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Digital-signal-processor-based dynamic imaging system for optical tomography
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10.1063/1.2769577
/content/aip/journal/rsi/78/8/10.1063/1.2769577
http://aip.metastore.ingenta.com/content/aip/journal/rsi/78/8/10.1063/1.2769577

Figures

Image of FIG. 1.
FIG. 1.

Block diagram of instrument setup. DDS: direct digital synthesis. moḏf1 and moḏf2: diode modulation frequencies. LD: laser diode. TEC: thermoelectric cooler. and : wavelengths 1 and 2. DSP: digital signal processor.

Image of FIG. 2.
FIG. 2.

Communication interface between administering microcontroller and direct digital synthesizers.

Image of FIG. 3.
FIG. 3.

Progression of signal conditioning required before synthesized waveform may drive laser diode. Steps include an initial gain of the output DAC signal followed by a bandwidth narrowing filter. The final stage consists of a variable gain and offset adjustment.

Image of FIG. 4.
FIG. 4.

Block diagram of general detection layout. Detector channels contain analog conditioning circuitry and are then sampled by the ADC. Digitized data are transferred to the DSP under precise control of the CPLD. DSP performs digital phase sensitive detection and carries out system management tasks.

Image of FIG. 5.
FIG. 5.

Signal flow and computational sequence of extracting amplitude and phase using the quadrature digital lock-in detection method.

Image of FIG. 6.
FIG. 6.

(Color online) Frequency response of 150-point averaging filter sampled at . The frequency axis runs till , and magnitude is calculated in decibels.

Image of FIG. 7.
FIG. 7.

Flow chart of DSP operations during an imaging cycle.

Image of FIG. 8.
FIG. 8.

State machine flow of imaging progression carried out by the CPLD.

Image of FIG. 9.
FIG. 9.

Illustration of sample read process. Two ADC’s are accessed simultaneously, each direct two detector channels worth of data over separate data port lines.

Image of FIG. 10.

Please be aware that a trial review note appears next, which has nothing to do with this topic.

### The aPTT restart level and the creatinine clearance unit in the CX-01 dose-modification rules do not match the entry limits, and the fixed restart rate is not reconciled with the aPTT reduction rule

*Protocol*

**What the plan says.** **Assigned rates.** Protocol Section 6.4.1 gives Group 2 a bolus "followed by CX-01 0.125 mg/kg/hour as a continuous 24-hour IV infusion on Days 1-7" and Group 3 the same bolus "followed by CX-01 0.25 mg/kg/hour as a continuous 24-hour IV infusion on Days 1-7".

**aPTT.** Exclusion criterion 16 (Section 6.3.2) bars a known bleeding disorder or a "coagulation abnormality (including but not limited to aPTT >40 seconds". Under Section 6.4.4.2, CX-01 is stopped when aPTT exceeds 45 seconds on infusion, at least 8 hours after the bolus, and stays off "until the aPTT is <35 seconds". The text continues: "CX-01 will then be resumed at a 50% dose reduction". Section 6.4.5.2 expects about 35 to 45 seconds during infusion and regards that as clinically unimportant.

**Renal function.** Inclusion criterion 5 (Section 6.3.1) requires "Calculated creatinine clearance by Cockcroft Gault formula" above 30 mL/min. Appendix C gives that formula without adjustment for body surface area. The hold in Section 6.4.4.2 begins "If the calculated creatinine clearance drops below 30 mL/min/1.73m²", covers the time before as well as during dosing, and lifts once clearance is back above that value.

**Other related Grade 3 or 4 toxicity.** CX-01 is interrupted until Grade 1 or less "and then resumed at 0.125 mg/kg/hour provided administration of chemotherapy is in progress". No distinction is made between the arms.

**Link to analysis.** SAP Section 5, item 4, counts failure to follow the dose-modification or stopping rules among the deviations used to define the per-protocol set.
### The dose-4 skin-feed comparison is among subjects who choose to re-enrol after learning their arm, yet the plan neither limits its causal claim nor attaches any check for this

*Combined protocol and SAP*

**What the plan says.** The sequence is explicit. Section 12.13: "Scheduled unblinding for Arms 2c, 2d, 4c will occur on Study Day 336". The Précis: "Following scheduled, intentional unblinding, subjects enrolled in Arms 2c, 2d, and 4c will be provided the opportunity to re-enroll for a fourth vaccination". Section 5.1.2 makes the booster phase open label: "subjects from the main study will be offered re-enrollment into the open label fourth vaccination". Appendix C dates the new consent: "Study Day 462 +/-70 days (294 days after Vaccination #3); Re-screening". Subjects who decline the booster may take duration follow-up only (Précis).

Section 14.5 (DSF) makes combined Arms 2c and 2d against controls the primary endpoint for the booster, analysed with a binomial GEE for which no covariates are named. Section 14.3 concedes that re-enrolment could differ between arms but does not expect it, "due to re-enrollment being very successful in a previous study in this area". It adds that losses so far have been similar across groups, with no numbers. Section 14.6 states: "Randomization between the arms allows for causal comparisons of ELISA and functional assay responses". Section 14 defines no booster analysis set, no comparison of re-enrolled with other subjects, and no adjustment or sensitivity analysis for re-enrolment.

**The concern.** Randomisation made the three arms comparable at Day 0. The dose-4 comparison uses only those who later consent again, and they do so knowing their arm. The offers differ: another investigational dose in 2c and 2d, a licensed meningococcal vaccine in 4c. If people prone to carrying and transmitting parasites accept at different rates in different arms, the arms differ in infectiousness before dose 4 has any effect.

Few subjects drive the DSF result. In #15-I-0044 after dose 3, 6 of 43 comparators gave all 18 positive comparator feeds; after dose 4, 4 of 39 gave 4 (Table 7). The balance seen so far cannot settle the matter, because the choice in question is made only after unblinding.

FIG. 10.

The timing diagram during the data acquisition sequence for each source position. Most of the time constraints are caused by the settling time of the optical switch and analog electronics. The lock in and data transfer for source occurs in parallel with the settling time of source .

Image of FIG. 11.
FIG. 11.

(Color online) Interconnection between digital DAQ board and DSP timing board. The upper region shows the signaling for gain-bit transfers while the lower region displays the imaging protocol.

Image of FIG. 12.
FIG. 12.

(Color online) Gain control panel. This interface is used to set, confirm, and test the gain settings for all source-detector pairs. An automatic calibration is available to determine the optimal gain settings in less than .

Image of FIG. 13.
FIG. 13.

(Color online) Image acquisition control panel. This screen is used to manage the imaging process and monitor incoming data. Numerous display options are available and configurable on the fly.

Image of FIG. 14.
FIG. 14.

Mean rms dark-measurement readings for each gain setting.

Image of FIG. 15.
FIG. 15.

Linearity curve of instrument detection over measureable dynamic range.

Image of FIG. 16.
FIG. 16.

Mean CV of detector channels as a function of gain setting.

Image of FIG. 17.
FIG. 17.

Experimental setup for phantom experiments shown in cross-sectional view. (a) Single inclusion rotated clockwise around cylindrical vessel, (b) single inclusion translated across vessel, and (c) double inclusion apart rotated 90°.

Image of FIG. 18.
FIG. 18.

Time traces of all detectors for a sample source position (src 1) wavelength of during the first dynamic phantom experiment. Responsivity of each channel changes as the absorbing target moves.

Image of FIG. 19.
FIG. 19.

(Color online) Cross-sectional reconstruction results from the second phantom experiment. Images taken from the time of the inclusion is immersed and every thereafter until the translation across the probe is complete. The recovered object also seems to follow the object pathway.

Image of FIG. 20.
FIG. 20.

(Color online) Reconstruction results from the first phantom experiment. Images taken from the time of the inclusion is immersed and every thereafter until a complete rotation is formed. The recovered object is observed rotating in a counterclockwise direction.

Image of FIG. 21.
FIG. 21.

Reconstruction results from the third and final phantom experiment shown in the three dimensional (3D) volumetric mesh. The left side represents the initial positions of the inclusions and the right side depicts the final positions.

Tables

Generic image for table
Table I.

Performance characteristics of digital instrument.

Generic image for table
Table II.

Comparison chart between first generation analog and second generation digital optical tomography systems.

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/content/aip/journal/rsi/78/8/10.1063/1.2769577
2007-08-31
2014-04-20
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752b84549af89a08dbdd7fdb8b9568b5 journal.articlezxybnytfddd
Scitation: Digital-signal-processor-based dynamic imaging system for optical tomography
http://aip.metastore.ingenta.com/content/aip/journal/rsi/78/8/10.1063/1.2769577
10.1063/1.2769577
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